Indeed, a number of crypto leaders have been accused by authorities of running Ponzi schemes in recent years. Earlier this year the DOJ indicted Bitconnect founder Satishkumar Kurjibhai Kumbhani for allegedly running a $ 2 billion Ponzi scheme — believed to be the largest virtual currency pyramid scheme in history.
Capuci never registered his company with the SEC. The agency today issued a fraud alert for the company. According to the SEC , Capuci and his associates successfully convinced 65,535 investors to purchase mining packages worldwide and promised daily returns of one percent, paid weekly for over a year. In total, the group netted $ 8.1 million from the sale of the mining packages and $ 3.2 million from initiation fees.
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Large-scale cryptocurrency heists remain a significant headache. According to Coindesk, the crypto exchange BitMart has lost the equivalent of $ 196 million (originally estimated at $ 150 million) to a hack. The intruder breached Ethereum and Binance wallets with a flood of transfers starting around 2:30PM Eastern on December 4th, followed by an exodus of tokens two hours later that included Shiba and USDC.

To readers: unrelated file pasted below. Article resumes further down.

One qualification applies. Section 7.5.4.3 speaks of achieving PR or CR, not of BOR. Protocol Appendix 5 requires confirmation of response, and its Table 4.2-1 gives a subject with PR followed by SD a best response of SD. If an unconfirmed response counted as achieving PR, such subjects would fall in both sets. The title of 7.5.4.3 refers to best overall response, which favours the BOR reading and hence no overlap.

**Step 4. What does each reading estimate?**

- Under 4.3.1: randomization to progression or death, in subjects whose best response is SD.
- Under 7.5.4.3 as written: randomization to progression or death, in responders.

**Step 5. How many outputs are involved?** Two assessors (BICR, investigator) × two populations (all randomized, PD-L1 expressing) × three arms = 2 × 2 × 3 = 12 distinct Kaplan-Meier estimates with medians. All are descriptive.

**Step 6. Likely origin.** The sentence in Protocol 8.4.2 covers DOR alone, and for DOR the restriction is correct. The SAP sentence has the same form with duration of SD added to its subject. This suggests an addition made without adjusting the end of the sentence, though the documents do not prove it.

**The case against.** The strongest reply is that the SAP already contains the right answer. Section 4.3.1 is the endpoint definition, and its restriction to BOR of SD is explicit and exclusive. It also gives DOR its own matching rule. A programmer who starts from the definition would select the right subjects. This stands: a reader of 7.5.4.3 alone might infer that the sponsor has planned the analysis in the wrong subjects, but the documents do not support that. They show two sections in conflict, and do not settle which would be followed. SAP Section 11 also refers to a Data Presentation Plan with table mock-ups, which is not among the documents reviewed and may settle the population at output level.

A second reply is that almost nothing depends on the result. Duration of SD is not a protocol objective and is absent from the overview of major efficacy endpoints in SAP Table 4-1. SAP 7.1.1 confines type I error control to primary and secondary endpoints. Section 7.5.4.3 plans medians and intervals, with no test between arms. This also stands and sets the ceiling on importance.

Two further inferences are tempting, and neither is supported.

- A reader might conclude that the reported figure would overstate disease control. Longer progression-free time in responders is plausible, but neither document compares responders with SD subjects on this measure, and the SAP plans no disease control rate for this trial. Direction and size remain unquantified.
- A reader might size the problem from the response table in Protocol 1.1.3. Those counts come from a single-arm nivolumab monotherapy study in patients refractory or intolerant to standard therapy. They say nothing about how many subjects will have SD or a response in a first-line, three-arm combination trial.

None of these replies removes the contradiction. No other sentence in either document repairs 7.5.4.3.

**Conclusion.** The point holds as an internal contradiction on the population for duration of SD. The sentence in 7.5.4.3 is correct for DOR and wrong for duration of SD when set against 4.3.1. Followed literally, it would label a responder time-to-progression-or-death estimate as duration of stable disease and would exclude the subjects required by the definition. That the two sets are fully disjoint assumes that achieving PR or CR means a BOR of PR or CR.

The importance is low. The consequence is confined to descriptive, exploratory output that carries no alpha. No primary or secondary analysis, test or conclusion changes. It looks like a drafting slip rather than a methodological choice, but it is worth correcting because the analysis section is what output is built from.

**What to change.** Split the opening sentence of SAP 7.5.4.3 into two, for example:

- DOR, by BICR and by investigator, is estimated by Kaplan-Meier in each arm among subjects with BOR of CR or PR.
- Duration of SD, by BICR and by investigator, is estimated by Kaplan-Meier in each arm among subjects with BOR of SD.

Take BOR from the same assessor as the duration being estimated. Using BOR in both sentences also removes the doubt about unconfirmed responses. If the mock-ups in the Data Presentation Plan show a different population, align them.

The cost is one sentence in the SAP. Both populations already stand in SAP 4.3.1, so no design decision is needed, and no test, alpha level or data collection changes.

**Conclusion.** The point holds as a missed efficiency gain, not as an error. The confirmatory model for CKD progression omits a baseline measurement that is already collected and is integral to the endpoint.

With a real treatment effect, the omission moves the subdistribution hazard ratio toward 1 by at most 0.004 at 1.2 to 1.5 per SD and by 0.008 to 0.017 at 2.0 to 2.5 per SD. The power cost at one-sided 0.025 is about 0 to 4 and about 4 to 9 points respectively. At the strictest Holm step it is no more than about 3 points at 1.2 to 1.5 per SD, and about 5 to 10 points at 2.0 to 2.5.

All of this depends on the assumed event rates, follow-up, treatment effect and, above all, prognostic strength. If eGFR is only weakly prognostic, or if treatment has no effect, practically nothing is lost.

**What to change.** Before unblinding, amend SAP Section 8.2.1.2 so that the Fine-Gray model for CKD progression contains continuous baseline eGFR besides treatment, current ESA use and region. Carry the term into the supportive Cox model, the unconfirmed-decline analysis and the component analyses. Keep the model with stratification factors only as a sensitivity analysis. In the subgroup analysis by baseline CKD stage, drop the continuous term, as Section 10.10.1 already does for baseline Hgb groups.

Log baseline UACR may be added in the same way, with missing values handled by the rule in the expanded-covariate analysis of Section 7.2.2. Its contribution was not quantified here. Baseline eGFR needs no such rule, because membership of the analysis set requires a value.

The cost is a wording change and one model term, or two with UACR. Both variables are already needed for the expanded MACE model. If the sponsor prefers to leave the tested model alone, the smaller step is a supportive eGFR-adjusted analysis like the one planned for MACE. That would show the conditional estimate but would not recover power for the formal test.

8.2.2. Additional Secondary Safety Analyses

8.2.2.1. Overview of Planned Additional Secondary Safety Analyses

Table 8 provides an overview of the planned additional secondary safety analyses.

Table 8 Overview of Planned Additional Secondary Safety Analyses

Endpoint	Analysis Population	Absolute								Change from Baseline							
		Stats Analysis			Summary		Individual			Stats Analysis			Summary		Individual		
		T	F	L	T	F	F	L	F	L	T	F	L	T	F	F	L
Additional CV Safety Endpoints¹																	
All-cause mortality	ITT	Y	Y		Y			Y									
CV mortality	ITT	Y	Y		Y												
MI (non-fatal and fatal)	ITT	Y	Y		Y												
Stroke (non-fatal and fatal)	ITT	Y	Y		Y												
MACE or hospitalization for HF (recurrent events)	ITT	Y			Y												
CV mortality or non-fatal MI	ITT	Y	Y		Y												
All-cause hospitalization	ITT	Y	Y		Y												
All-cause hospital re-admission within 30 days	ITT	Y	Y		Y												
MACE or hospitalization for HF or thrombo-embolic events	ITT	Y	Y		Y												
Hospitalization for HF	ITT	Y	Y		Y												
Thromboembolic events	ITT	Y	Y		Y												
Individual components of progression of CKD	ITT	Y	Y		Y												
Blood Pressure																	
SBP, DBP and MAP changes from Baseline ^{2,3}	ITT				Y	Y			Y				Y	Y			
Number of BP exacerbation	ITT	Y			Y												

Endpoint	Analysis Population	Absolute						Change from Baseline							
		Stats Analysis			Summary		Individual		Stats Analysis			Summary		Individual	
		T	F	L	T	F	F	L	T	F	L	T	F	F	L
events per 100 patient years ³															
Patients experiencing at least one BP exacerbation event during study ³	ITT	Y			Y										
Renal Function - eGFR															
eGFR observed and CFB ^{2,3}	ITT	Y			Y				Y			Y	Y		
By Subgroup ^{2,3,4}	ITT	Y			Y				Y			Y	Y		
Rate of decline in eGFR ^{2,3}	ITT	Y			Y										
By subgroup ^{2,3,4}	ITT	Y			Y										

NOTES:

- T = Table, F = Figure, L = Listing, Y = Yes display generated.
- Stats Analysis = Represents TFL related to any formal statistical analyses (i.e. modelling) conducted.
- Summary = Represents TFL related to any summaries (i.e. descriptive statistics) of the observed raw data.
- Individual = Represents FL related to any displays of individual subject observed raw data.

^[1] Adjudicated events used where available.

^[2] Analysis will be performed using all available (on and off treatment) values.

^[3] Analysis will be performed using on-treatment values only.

Founder Sheldon Xia said only a "small percentage" of BitMart's assets were at risk. Even so, the company has frozen withdrawals "until further notice" and is reviewing security.
It's not clear who was responsible, but the culprit may have been knowledgeable The stolen funds have been sent to an Ethereum mixing service that could make it difficult to trace the funds. Crypto thieves aren't always that astute. The Poly Network attacker, for instance, offered to "surrender" and wound up returning all their loot. They claimed they were contributing to Poly's security, but that might also have been an attempt to avoid repercussions after researchers obtained potentially identifying data.